Questions to Ask Before Upgrading Your Gear

Kevin Lee The Phoblographer Nikon D810 Product Images-5

Rumors about replacements for the Canon 7D, the Fujifilm X-Pro 1 and others are popping about like hot oil from a skillet. With Photokina a few months away, there is a lot of interest in the new cameras and lenses that will be announced. This leaves many a shutterbug handling their credit cards in eager anticipation.

And while many photographers will upgrade simply because the can, the rest of us need to be a little more thoughtful about it. Though some of these cameras may boast an exciting new assortment of features, it may or may not be what we need. Here are some questions to ask yourself before you buy.

Is My Current Camera Limiting Me?

Chris Gampat The Phoblographer Sony A7r and Zeiss Otus 55mm f1.4 lens samples (1 of 1)ISO 1001-200 sec at f - 4.0

If you find that your current model is hampering your ability to create the kinds of images you aspire to, it may be time for a change. If for your example, you are increasingly shooting sports upgrading to a camera that has a burst rate of more than 5 frames per second and has faster autofocus may be a good idea.

Will Higher ISO Capability Make a Difference?

A higher ISO capability may not necessarily deliver a noticeable improvement in image quality when you are shooting with strobe or photographing landscapes. It may if you are a photojournalist or a wedding photographer where you may often face poor lighting conditions.

How Fast Does My Autofocus Need to Be?

Chris Gampat The Phoblographer Olympus OMD EM10 product photos (7 of 7)ISO 4001-100 sec at f - 3.5

Each generation of autofocus system promises faster and more accurate autofocus, but your camera may be more than adequate for most your needs. Poor camera handling technique and low light conditions are often the greater culprit with respect to focus problems, even with the latest cameras.

Will a Faster Lens Serve Me Better?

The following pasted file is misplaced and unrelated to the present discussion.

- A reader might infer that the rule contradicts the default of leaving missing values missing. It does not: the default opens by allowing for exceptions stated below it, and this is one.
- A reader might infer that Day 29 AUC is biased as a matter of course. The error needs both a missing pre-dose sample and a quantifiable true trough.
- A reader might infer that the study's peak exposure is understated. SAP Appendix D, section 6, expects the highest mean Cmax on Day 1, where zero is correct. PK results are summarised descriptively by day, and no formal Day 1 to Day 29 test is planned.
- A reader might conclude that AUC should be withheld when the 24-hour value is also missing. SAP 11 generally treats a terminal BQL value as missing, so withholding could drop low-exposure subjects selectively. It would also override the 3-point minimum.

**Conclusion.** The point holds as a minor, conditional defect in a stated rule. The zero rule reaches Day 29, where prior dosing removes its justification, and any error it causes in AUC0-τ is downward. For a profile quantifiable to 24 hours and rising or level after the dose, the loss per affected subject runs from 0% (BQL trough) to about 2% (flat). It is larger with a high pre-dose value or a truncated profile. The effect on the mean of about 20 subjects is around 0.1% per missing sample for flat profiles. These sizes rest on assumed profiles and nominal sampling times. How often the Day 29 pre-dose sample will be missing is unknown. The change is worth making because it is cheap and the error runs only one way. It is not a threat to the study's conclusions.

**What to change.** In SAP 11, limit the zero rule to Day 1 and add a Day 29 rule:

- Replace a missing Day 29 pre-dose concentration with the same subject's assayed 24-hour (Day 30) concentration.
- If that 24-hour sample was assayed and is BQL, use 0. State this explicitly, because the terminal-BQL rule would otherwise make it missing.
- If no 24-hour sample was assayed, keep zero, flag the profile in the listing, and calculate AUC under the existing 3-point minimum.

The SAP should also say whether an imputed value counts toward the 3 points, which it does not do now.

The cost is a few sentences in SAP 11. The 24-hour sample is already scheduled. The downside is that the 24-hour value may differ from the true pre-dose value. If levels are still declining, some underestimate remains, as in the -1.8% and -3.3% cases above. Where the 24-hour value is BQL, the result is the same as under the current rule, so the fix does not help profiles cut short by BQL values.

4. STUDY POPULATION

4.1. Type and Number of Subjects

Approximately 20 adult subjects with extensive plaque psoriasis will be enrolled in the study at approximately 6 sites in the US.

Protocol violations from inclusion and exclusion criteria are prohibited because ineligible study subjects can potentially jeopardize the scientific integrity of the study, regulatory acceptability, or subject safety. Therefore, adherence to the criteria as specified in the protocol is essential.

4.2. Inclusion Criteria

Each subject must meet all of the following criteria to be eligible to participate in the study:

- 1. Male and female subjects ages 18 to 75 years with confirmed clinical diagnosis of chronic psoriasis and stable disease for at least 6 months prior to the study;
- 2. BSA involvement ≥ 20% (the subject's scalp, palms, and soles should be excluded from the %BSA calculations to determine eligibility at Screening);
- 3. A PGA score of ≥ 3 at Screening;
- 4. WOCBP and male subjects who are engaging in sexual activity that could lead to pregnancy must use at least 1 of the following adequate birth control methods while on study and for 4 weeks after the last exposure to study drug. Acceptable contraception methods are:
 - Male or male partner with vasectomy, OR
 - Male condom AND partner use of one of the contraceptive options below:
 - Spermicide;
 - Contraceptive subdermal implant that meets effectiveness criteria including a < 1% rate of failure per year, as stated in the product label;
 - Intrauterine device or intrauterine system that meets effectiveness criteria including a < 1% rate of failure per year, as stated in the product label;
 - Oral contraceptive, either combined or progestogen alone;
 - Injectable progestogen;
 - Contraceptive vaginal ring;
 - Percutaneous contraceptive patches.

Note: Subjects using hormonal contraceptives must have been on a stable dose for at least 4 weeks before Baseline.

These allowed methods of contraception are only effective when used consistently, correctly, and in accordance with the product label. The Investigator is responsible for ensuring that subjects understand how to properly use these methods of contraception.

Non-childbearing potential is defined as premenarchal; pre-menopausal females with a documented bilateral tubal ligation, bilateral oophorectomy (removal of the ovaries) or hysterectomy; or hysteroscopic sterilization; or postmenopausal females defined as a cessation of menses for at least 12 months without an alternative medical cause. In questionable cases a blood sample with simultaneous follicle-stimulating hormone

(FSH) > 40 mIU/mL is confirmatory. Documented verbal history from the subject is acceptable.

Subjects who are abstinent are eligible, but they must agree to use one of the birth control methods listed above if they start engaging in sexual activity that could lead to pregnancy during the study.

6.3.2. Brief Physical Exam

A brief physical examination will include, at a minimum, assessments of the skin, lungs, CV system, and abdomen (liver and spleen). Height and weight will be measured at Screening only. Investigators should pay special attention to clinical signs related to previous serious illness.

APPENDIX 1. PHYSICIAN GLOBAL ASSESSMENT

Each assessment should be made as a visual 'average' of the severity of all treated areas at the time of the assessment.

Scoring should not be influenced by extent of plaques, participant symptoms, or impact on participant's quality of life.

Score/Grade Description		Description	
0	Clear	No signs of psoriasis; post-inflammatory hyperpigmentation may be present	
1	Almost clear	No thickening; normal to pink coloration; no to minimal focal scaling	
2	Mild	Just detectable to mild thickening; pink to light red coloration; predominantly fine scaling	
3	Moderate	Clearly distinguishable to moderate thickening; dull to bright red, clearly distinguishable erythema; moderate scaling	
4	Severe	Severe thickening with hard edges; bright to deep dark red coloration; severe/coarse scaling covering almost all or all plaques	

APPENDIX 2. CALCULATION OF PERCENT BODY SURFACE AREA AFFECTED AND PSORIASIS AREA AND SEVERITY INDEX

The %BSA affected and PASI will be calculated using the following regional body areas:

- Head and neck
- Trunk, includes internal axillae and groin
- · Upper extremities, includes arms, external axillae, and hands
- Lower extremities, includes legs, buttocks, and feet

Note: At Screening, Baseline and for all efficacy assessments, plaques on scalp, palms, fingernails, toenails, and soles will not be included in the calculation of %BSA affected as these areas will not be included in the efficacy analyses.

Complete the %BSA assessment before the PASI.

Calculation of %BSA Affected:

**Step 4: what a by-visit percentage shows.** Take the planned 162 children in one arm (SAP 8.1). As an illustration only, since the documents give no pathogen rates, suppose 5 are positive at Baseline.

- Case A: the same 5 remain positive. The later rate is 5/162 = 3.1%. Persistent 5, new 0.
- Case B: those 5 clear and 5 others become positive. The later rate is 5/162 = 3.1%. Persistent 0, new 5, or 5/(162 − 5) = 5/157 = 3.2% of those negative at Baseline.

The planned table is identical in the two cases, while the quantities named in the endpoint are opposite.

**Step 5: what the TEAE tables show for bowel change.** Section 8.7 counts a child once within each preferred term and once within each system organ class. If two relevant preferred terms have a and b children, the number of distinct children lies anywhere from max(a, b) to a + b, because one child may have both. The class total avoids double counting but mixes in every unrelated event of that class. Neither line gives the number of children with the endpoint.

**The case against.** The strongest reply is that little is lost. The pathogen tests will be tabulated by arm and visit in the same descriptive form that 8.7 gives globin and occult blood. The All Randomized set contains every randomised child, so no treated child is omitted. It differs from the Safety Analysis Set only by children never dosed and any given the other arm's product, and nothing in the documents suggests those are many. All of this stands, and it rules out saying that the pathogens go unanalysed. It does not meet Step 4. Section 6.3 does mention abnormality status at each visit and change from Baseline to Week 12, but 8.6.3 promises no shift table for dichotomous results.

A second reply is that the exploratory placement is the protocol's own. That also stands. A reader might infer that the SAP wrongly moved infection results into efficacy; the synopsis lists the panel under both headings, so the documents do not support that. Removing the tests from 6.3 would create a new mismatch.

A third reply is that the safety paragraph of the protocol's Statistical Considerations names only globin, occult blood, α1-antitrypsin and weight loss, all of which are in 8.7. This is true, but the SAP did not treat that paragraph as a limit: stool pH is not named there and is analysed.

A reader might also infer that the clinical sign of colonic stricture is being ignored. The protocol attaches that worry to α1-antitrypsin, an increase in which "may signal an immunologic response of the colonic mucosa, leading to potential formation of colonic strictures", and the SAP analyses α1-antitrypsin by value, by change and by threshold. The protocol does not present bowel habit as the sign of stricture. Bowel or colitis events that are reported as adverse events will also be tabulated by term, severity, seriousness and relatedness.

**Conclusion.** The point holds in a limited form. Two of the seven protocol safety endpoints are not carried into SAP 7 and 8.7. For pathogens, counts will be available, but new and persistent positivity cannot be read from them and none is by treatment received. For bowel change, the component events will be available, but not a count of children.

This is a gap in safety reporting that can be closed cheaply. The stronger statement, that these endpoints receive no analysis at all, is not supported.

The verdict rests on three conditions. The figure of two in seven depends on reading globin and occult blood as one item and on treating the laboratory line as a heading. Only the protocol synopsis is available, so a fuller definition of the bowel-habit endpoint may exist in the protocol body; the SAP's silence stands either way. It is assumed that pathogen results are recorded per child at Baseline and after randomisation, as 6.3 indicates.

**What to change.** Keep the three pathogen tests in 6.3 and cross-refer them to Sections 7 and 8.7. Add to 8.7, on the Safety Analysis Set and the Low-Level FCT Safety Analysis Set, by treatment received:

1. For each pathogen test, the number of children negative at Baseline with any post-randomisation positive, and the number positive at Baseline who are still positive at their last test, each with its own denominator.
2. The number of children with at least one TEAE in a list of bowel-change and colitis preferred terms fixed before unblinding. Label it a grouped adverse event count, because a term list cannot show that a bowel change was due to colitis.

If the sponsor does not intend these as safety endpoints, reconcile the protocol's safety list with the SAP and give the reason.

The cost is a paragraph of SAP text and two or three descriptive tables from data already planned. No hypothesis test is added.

Rather than a new camera, a faster lens may be the next best investment. A lens with a fast maximum aperture like a 24-70mm f2.8 or an 85mm f1.4 may be the solution for problems experienced when shooting under low light.

How Am I Reproducing My Images?

If your images are destined only for Facebook, Flickr and other social media sites rather than being printed on paper, you may not need a higher resolution camera. A 16-megapixel sensor can easily produce a 24×32 inch print, possibly even larger. Purchasing a camera like the 36.3-megapixel Nikon D810 may be valuable if you aggressively crop your photographs or have clients that demand higher resolution files.

Why Do I Need a Full-Frame Camera?

Chris Gampat The Phoblographer Nikon 35mm f1.8 lead image (1 of 1)ISO 1001-40 sec at f - 4.0

The big advantage of the full cameras revolves better low-light performance and greater dynamic range due to the larger pixel size. However such differences in “quality” are not immediately obvious when looking at images from a normal viewing distance. The manner in which the images will be outputted is a critical consideration such as when you are producing very large prints.

Am I Buying Gear Simply for the Rush?

There is certainly a level of excitement experienced when acquiring a new piece of kit, but that doesn’t automatically result in an improvement in your photography. Think about your last major purchase and how many times you’ve used it since. Did the hundred or thousands of dollars you spent truly result in more and better photographic experiences?

Can the Money Be Better Spent Elsewhere?

Ask yourself whether that same amount of money could be spent on a photographic workshop or a vacation which would allow you to actually practice photography on a daily basis. Making the choice to spend your well-earned money on experiences rather than gear may have a better long-term effect on your photography than buying the hottest new toy.